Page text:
Summary List Placement
Non-fungible tokens, or NFTs, have jumped into the mainstream recently.
NFTs are digital assets that have been around since 2017, and in 2020 they became a $250 million market. Creators are already realizing the potential to make millions in the relatively new space. Grimes sold her digital collection for $5.8 million in a 20-minute auction. A Miami art collector sold a 10-second video for $6.6 million. The NBA Top Shot online marketplace has done over $65 million in sales in just the last week.
Venture capitalist David Pakman is a partner at Venrock, an investor in the company behind NBA Top Shot. He shared three trends he sees coming up in the crypto world with Insider in a phone call.
NFTs are still tiny, but they’re poised to blow up
Based on the hype over the last few weeks, it seems as if everyone is in the NFT game somehow, but that isn’t the case at all, Pakman says. When he spoke to Insider on Wednesday, about 90,000 unique buyers had purchased moments on NBA Top Shot — just a drop in the bucket compared to the hundreds of millions of NBA fans around the world. With less than 1% market penetration, there’s “probably a lot of running room here,” Pakman said.
Of those buyers, 60 to 70% are new to the crypto world, so Top Shot is actually introducing them to NFTs as a concept.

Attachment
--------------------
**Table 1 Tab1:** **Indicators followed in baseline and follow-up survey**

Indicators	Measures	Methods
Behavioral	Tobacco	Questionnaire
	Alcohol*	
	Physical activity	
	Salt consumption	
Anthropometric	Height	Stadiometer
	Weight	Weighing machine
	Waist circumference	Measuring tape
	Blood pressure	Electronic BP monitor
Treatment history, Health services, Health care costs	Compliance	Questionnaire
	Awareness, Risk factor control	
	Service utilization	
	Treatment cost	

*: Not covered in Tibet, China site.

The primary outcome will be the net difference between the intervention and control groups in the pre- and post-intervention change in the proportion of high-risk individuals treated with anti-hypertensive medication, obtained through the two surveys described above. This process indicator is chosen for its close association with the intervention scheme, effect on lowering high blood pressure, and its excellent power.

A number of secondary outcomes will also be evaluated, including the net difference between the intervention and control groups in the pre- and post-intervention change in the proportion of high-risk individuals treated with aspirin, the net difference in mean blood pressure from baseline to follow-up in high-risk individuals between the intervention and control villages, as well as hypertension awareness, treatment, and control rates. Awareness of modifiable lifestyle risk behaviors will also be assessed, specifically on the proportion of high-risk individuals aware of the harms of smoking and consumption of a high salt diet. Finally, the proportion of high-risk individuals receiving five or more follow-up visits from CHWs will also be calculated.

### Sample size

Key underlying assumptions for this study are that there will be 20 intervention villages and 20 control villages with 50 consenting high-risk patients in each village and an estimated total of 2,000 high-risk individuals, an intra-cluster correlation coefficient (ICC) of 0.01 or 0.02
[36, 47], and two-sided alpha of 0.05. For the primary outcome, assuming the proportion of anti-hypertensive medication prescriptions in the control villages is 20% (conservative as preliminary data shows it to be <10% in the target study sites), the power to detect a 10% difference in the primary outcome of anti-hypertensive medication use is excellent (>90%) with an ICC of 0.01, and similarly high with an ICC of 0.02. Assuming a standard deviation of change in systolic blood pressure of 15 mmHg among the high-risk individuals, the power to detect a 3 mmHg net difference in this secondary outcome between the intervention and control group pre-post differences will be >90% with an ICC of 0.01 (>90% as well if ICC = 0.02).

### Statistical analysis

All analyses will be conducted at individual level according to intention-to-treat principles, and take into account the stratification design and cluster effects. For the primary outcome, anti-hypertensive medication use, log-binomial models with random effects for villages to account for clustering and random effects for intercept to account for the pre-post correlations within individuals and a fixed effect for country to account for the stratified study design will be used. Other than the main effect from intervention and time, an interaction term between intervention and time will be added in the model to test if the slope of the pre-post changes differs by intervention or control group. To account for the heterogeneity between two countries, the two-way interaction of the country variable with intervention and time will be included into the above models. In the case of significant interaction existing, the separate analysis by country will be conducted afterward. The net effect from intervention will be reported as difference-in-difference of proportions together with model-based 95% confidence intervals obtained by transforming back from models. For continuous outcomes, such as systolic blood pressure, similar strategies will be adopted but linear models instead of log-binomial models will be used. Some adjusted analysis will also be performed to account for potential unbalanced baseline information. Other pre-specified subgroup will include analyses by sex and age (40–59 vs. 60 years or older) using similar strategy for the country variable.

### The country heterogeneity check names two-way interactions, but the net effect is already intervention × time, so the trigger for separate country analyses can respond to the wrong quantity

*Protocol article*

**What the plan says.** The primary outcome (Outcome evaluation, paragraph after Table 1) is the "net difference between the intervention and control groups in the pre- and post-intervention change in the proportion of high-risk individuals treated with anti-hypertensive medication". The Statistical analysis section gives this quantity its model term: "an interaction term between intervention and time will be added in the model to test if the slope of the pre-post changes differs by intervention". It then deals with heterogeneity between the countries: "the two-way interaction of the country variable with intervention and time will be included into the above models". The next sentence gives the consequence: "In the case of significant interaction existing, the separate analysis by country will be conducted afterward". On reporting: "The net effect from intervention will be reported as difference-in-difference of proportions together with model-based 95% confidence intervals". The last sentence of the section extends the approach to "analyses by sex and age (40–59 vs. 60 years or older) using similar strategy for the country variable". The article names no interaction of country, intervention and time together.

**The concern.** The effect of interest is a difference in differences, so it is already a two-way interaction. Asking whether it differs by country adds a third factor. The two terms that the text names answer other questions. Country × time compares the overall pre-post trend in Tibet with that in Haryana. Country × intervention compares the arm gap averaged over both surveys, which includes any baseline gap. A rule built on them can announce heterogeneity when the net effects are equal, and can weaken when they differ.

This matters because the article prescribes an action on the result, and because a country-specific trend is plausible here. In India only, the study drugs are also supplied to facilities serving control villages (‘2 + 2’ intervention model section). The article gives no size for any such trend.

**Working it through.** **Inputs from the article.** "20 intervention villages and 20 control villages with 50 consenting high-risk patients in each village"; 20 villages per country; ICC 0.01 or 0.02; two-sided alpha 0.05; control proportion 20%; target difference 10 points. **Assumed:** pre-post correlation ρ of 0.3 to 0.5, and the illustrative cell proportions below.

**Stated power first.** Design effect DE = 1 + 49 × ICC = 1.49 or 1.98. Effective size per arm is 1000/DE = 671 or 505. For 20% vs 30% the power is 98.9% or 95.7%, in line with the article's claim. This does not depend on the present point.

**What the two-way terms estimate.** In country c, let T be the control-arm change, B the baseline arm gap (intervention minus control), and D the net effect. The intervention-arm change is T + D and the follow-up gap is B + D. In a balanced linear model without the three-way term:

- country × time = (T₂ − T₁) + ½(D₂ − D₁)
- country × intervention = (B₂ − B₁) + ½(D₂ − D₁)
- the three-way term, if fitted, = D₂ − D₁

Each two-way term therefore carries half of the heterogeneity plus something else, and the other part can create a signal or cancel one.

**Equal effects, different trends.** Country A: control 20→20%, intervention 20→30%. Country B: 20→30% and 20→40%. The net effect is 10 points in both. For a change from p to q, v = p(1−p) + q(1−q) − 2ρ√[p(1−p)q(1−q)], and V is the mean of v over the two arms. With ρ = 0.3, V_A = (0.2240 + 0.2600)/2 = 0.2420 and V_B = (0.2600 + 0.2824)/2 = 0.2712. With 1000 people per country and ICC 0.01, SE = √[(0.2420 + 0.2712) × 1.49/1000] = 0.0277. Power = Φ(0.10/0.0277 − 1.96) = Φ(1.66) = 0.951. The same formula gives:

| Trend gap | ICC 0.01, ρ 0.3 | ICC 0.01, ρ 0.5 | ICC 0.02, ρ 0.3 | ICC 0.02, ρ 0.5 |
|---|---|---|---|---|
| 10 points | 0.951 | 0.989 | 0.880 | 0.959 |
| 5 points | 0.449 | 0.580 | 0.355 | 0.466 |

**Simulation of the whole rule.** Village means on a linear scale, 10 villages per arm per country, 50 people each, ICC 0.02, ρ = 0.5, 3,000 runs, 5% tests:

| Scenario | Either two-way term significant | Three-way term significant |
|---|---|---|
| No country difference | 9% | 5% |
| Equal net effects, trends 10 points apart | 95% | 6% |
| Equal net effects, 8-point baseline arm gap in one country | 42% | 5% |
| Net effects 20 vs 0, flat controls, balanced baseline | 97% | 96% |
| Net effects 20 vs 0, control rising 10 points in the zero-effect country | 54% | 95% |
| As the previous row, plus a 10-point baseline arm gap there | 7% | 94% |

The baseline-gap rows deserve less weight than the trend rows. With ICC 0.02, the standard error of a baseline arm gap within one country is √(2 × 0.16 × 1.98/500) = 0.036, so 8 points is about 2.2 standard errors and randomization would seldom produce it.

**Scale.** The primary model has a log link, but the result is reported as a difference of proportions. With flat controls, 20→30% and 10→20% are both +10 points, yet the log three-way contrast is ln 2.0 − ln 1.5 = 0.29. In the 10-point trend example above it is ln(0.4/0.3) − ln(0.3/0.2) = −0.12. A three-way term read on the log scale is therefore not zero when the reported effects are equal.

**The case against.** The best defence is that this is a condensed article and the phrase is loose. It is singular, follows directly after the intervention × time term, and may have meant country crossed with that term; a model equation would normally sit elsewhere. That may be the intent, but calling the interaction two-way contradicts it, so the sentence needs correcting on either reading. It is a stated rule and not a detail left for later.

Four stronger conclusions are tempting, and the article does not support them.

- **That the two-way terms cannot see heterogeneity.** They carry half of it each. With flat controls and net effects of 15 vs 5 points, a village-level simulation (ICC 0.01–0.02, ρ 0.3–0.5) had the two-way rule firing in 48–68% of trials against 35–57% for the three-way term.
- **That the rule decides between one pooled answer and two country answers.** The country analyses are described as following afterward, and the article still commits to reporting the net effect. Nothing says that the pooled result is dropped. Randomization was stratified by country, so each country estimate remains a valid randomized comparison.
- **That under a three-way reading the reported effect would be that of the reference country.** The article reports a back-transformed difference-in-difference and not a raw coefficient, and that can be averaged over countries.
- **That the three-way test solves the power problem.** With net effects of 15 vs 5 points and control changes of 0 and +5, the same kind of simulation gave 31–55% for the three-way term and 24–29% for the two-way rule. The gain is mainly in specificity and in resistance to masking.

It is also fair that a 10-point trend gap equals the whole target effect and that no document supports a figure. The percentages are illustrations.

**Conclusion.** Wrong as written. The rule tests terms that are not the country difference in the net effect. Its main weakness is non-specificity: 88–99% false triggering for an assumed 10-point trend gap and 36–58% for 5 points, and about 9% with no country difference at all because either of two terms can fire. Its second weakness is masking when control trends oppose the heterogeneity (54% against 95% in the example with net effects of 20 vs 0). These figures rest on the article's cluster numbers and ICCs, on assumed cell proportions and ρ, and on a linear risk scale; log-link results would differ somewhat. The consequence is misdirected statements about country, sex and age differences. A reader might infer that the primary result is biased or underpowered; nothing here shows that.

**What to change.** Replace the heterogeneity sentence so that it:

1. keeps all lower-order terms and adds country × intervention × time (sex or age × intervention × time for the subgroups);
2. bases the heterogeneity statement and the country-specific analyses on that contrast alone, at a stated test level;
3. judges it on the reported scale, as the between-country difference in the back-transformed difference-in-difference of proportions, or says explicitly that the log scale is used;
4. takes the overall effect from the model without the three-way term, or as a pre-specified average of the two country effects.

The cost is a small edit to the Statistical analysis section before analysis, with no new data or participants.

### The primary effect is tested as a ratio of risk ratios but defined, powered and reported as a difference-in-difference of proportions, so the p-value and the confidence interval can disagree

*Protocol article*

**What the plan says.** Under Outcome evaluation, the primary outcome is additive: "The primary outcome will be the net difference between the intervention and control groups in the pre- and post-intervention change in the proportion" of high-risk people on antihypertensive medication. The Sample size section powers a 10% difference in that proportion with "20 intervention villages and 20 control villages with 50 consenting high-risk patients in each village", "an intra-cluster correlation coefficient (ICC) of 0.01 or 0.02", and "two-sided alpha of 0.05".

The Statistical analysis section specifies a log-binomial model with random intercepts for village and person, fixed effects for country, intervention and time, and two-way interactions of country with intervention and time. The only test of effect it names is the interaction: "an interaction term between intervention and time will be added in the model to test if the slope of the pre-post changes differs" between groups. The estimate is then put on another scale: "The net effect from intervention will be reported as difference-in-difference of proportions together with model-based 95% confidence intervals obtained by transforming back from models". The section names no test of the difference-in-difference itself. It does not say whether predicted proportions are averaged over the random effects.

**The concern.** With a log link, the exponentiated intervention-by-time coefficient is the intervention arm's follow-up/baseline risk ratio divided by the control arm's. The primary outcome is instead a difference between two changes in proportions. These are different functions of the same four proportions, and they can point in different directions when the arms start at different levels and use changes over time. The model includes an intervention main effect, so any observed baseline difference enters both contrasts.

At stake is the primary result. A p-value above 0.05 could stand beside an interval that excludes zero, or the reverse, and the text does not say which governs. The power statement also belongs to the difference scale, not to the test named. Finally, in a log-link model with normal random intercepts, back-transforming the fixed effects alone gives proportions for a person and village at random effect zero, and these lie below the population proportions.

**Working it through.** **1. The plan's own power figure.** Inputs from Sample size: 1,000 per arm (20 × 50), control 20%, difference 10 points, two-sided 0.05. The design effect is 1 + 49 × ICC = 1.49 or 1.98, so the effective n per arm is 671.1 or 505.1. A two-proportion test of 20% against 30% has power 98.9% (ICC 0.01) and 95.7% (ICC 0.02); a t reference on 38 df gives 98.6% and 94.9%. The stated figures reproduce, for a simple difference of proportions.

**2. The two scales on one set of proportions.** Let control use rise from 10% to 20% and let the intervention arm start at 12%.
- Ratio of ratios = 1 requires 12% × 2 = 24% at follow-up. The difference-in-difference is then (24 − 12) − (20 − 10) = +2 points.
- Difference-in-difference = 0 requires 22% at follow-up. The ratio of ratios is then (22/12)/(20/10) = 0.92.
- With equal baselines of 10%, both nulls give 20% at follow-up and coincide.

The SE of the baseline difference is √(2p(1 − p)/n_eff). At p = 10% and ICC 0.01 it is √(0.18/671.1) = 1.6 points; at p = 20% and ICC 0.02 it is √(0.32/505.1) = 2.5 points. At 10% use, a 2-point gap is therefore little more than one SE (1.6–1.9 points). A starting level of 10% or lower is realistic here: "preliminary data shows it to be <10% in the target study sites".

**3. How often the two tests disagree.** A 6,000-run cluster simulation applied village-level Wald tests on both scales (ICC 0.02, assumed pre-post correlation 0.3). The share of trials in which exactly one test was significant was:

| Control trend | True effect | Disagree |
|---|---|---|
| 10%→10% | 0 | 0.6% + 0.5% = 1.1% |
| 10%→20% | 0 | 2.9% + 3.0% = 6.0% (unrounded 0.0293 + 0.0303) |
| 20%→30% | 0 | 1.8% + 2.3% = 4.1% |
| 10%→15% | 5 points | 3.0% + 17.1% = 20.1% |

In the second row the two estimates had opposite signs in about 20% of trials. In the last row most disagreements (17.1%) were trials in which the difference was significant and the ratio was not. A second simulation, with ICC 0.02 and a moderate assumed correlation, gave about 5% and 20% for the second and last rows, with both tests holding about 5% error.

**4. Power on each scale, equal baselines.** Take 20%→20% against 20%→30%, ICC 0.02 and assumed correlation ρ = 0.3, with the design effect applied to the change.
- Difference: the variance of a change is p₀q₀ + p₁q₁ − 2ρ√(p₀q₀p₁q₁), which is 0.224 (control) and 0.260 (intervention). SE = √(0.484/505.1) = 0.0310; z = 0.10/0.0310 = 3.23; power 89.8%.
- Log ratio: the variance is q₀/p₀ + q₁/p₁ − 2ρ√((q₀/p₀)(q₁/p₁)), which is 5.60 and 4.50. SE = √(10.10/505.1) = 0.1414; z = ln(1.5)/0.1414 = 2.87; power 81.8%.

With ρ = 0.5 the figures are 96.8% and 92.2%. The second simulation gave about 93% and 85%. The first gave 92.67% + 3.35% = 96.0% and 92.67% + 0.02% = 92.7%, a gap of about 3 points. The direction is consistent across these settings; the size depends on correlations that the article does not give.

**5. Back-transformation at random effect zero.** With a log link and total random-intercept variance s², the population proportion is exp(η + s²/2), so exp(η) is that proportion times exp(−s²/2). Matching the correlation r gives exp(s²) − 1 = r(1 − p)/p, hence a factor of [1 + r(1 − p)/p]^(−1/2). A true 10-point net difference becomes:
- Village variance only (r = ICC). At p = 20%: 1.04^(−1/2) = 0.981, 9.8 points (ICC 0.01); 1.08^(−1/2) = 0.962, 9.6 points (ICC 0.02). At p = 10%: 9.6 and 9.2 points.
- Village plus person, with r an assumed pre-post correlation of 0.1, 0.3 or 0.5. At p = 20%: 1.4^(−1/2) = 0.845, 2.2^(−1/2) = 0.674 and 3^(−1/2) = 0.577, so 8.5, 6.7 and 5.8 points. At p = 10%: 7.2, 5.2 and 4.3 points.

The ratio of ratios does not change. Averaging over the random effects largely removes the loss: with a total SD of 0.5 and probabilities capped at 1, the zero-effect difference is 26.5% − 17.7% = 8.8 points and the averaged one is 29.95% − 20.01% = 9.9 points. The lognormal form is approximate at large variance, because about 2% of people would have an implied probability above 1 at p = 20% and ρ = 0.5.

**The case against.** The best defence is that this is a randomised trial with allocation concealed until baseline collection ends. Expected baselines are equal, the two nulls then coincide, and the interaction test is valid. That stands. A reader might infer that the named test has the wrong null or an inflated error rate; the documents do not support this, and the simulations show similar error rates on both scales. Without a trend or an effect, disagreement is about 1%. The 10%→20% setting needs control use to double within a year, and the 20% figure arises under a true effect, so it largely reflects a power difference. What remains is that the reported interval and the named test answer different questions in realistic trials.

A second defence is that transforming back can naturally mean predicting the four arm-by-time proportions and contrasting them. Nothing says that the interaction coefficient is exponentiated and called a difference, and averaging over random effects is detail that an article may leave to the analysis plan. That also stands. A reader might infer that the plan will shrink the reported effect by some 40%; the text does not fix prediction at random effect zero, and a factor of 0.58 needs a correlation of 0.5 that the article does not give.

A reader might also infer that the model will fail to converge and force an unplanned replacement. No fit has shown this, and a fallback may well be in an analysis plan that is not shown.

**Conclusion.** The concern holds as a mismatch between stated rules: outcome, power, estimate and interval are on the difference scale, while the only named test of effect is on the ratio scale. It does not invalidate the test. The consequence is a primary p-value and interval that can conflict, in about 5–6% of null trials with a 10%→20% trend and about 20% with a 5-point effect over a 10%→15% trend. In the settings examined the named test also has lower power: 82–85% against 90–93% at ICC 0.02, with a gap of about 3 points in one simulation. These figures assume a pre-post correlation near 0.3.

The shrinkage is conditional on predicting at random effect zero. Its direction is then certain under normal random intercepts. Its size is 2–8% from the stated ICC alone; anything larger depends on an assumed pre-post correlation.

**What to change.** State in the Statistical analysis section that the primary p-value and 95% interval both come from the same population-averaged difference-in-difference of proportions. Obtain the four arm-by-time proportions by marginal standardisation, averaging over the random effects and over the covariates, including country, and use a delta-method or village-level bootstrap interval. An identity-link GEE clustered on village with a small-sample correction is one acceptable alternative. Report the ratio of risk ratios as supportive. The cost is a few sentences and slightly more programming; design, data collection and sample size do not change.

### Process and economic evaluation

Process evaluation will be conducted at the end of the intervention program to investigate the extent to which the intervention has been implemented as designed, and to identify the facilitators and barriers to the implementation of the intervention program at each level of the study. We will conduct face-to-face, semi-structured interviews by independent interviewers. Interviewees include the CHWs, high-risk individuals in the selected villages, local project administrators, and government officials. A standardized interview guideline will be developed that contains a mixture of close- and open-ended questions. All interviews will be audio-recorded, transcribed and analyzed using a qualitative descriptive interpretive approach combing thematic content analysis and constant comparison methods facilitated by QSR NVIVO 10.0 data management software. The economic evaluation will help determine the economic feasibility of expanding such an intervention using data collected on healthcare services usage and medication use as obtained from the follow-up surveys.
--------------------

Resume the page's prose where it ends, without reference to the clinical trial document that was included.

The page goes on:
Top Shot and NFTs are “going to grow to be so much bigger than they are right now,” Pakman said. Top Shot was launched in October, but it’s still in beta. There’s been “no marketing, it’s just been organic.”
“Some NBA players have tweeted about it,” he said about Top Shot’s massive growth. “We’re not trying to create additional demand right now.”
Expect digital collectibles from Star Wars, Harry Potter, and other pop culture icons
The NBA’s massive early success in early NFTs is probably just a peek at what we’re going to see more of, Pakman says.
“I’m sure you’ll see Star Wars, Harry Potter, all super popular global IP,” will eventually get into digital collectibles. “Those brands have touched hundreds of millions of people” he notes, and as long as they have internet access they’re all potential customers.
Creating digital collectibles is a smart money decision, too. Digital collectibles, compared to analog items, are software, so the creator can continue to make money as it is resold.
“In the physical world, you get a percent of revenue when the plush is sold the first time, but if it goes up in value and people sell it at a flea market, you don’t get anything on downstream sales,” Pakman said as an example.
Creating digital scarcity like NFTs then becomes a compelling business model to giant companies like Disney, so more of them will create in the space. Creating an ongoing economic relationship, rather than a one-time sale, is very interesting to companies with popular brands.
“You’ll get paid forever,” as Pakman puts it.
Gen Z is ready to embrace NFTs
Gen Z — widely considered the first digital generation, having grown up using the internet — has over $140 billion in spending power already. This ease and willingness to buy things online can translate into adopting NFTs. They are also used to fast, liquid, global markets for nearly anything — which is exactly what makes NFTs different from analog collectibles.
While technology like NFTs might have been limited to people in tech niches in previous generations, “this is starting with the normals,” in Gen Z, Pakman says.